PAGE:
The source of Golden’s shame and fear is a mystery that Rushdie’s narrator, a twenty-five-year-old neighbor of the Goldens named René Unterlinden, endeavors to solve. The Golden House is primarily a character study, not only of Golden but of his three sons, his viperish young wife, and René. Rushdie is too devoted a storyteller to rely entirely on characterization, however. He turns to a trio of narrative conceits to enliven the action, one for each of the novel’s three acts. In the first, we learn that René, an aspiring filmmaker with a lot of time on his hands, sees in the Goldens a subject for his début: “I felt the excitement of the young artist whose subject has arrived like a gift in the holiday mail.”

René’s cinematic ambition justifies his nosy efforts to insinuate himself into the Goldens’ cloistered lives; from his apartment’s rear window he spies on his neighbors in the common garden below. It also allows Rushdie to make frequent use of film references, to render scenes in a screenwriter’s shorthand (ending chapters with “Cut,” “Slow dissolve,” “Blackout”), and the license, when convenient, to shift , if inconsistently, between René’s first-person narrative and an omniscient perspective.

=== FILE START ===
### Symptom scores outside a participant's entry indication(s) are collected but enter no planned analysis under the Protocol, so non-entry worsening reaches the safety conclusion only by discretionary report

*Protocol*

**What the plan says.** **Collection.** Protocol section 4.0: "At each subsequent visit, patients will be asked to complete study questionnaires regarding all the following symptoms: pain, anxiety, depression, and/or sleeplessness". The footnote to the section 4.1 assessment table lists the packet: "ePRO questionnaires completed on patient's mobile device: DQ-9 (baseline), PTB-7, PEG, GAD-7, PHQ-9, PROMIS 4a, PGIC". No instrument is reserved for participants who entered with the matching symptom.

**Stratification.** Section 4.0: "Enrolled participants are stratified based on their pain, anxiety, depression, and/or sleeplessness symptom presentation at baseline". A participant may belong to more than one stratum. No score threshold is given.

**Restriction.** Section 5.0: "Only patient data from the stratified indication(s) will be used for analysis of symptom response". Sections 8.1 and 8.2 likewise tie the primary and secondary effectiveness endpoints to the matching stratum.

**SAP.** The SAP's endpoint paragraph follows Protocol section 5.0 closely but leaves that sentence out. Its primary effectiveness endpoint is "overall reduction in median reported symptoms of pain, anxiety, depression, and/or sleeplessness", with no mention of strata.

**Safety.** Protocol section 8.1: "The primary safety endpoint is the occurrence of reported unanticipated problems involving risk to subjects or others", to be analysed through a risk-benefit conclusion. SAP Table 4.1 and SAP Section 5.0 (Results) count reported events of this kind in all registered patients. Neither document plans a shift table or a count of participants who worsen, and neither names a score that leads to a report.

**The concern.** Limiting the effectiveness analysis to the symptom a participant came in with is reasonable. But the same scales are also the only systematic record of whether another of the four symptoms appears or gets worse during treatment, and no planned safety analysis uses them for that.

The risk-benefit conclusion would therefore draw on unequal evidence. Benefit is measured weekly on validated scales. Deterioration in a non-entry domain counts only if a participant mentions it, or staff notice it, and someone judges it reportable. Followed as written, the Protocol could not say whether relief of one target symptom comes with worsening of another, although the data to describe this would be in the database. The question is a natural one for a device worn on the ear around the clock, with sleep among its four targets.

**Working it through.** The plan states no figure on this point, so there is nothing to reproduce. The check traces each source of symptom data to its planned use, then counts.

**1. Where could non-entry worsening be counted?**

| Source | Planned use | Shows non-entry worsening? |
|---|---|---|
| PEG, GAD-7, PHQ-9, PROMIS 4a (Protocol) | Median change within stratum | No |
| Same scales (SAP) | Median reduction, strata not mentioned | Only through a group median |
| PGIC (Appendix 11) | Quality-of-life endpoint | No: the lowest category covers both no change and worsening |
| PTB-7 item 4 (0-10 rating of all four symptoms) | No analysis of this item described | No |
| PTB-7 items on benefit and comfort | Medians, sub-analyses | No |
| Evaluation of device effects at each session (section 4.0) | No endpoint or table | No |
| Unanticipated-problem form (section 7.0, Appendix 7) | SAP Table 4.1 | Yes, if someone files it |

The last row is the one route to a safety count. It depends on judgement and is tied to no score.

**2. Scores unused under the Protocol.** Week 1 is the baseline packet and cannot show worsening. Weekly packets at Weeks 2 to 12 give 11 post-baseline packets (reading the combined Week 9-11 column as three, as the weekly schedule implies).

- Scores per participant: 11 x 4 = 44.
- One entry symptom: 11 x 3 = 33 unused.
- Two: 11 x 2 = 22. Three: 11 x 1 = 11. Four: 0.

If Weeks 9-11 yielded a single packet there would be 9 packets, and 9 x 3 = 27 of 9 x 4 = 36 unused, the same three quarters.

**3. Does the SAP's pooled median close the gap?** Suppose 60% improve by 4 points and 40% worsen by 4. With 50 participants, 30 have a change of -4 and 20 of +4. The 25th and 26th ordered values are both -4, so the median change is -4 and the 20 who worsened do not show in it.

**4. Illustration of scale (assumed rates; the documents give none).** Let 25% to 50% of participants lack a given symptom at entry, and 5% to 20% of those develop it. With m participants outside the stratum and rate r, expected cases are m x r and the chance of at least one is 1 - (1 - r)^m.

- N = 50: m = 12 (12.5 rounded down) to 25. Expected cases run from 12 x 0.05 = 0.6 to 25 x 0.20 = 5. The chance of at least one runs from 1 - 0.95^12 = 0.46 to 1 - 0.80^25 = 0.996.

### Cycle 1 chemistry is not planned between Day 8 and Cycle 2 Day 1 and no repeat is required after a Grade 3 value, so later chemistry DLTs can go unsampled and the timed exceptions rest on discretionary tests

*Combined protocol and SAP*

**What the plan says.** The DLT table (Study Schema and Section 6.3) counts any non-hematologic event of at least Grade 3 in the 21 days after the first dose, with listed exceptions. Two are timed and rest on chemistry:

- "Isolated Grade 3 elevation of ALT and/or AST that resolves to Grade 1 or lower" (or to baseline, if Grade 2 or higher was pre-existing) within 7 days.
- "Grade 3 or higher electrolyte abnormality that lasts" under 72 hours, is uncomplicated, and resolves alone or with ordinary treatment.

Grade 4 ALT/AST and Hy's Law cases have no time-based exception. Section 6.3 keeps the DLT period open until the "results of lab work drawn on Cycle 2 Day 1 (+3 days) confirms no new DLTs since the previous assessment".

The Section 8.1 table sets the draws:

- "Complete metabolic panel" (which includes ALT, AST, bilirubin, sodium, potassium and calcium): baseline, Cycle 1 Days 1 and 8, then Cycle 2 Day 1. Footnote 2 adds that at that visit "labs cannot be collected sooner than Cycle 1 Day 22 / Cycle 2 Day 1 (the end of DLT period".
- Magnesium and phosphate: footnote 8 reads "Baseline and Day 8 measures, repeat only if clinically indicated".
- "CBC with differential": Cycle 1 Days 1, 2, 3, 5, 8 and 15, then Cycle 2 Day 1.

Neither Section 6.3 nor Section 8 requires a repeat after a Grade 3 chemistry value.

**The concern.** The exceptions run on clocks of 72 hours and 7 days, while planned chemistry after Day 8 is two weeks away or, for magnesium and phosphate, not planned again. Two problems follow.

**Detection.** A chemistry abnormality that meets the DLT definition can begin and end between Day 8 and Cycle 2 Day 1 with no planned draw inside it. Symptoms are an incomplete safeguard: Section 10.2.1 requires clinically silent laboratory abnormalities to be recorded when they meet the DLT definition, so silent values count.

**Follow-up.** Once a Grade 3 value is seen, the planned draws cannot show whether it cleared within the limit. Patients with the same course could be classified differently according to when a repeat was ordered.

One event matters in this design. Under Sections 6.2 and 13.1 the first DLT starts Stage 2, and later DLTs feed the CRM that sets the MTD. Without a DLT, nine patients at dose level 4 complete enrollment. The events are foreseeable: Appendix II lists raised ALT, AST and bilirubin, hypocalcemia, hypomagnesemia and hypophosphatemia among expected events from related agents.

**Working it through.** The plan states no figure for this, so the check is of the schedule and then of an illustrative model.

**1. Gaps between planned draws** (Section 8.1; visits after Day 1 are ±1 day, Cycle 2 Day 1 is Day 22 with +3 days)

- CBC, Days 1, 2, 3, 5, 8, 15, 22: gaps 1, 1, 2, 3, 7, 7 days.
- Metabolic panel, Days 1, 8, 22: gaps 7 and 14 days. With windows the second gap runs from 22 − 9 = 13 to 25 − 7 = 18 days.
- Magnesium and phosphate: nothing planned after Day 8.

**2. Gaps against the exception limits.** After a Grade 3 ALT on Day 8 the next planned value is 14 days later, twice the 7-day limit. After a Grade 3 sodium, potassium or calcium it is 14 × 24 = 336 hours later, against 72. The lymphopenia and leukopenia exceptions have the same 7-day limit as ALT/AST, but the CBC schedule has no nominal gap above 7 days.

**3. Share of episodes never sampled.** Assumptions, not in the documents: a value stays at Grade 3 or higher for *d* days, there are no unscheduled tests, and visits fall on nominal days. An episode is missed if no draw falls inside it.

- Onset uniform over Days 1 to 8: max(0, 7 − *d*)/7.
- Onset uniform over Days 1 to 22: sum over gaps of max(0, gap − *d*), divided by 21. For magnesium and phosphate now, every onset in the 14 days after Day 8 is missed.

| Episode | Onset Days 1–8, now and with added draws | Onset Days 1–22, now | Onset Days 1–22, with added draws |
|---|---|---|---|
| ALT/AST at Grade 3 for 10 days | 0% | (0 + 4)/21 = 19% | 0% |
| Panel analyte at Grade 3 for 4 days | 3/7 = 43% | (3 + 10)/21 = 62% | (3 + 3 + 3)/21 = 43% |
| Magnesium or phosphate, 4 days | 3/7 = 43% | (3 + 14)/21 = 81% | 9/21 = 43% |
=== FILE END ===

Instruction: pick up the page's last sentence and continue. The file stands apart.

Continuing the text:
Rushdie is a restless presence on the page, with a deep bag of tricks, and unconcerned with breaking his own rules in service of a narrative jolt. So while there are scenes written in the form of a screenplay, consistent with the premise, there are also chapters rendered as inner monologues, written and imagined correspondence, stream-of-consciousness, parables, an interrogation, and a word collage. Lest the reader’s attention flag during the expositional first act, Rushdie makes frequent asides portending juicy developments to come: “As we will see…” “Patience: I will not reveal all my secrets at once.” “By the time I’m done, much will be said, much of it horrifying.” “Many years later, when we knew everything…” “Now that everything is known…” “Now that I know the family secrets…”

One personal rule Rushdie does not break, however: the intervention of a femme fatale. Vasilisa, with her shadowy connections to the Russian petrocracy, sylphlike figure (“she is striking…astonishing…she runs marathons, and is a fine gymnast”), and calculating, Siberian affect is a descendant of Rushdie vixens like Fury’s Mila Milo (“The queen webspyder…had him in her net”); the incarnation of Padma Lakshmi that appears in the memoir Joseph Anton, “who had grand ambitions and secret plans that had nothing to do with the fulfillment of his deepest needs”; and Teresa Saca in Two Years Eight Months and Twenty-Eight Nights, “a notorious libertine and fisher-for-rich-men” who electrocutes a lover with lightning bolts shot from her fingertips.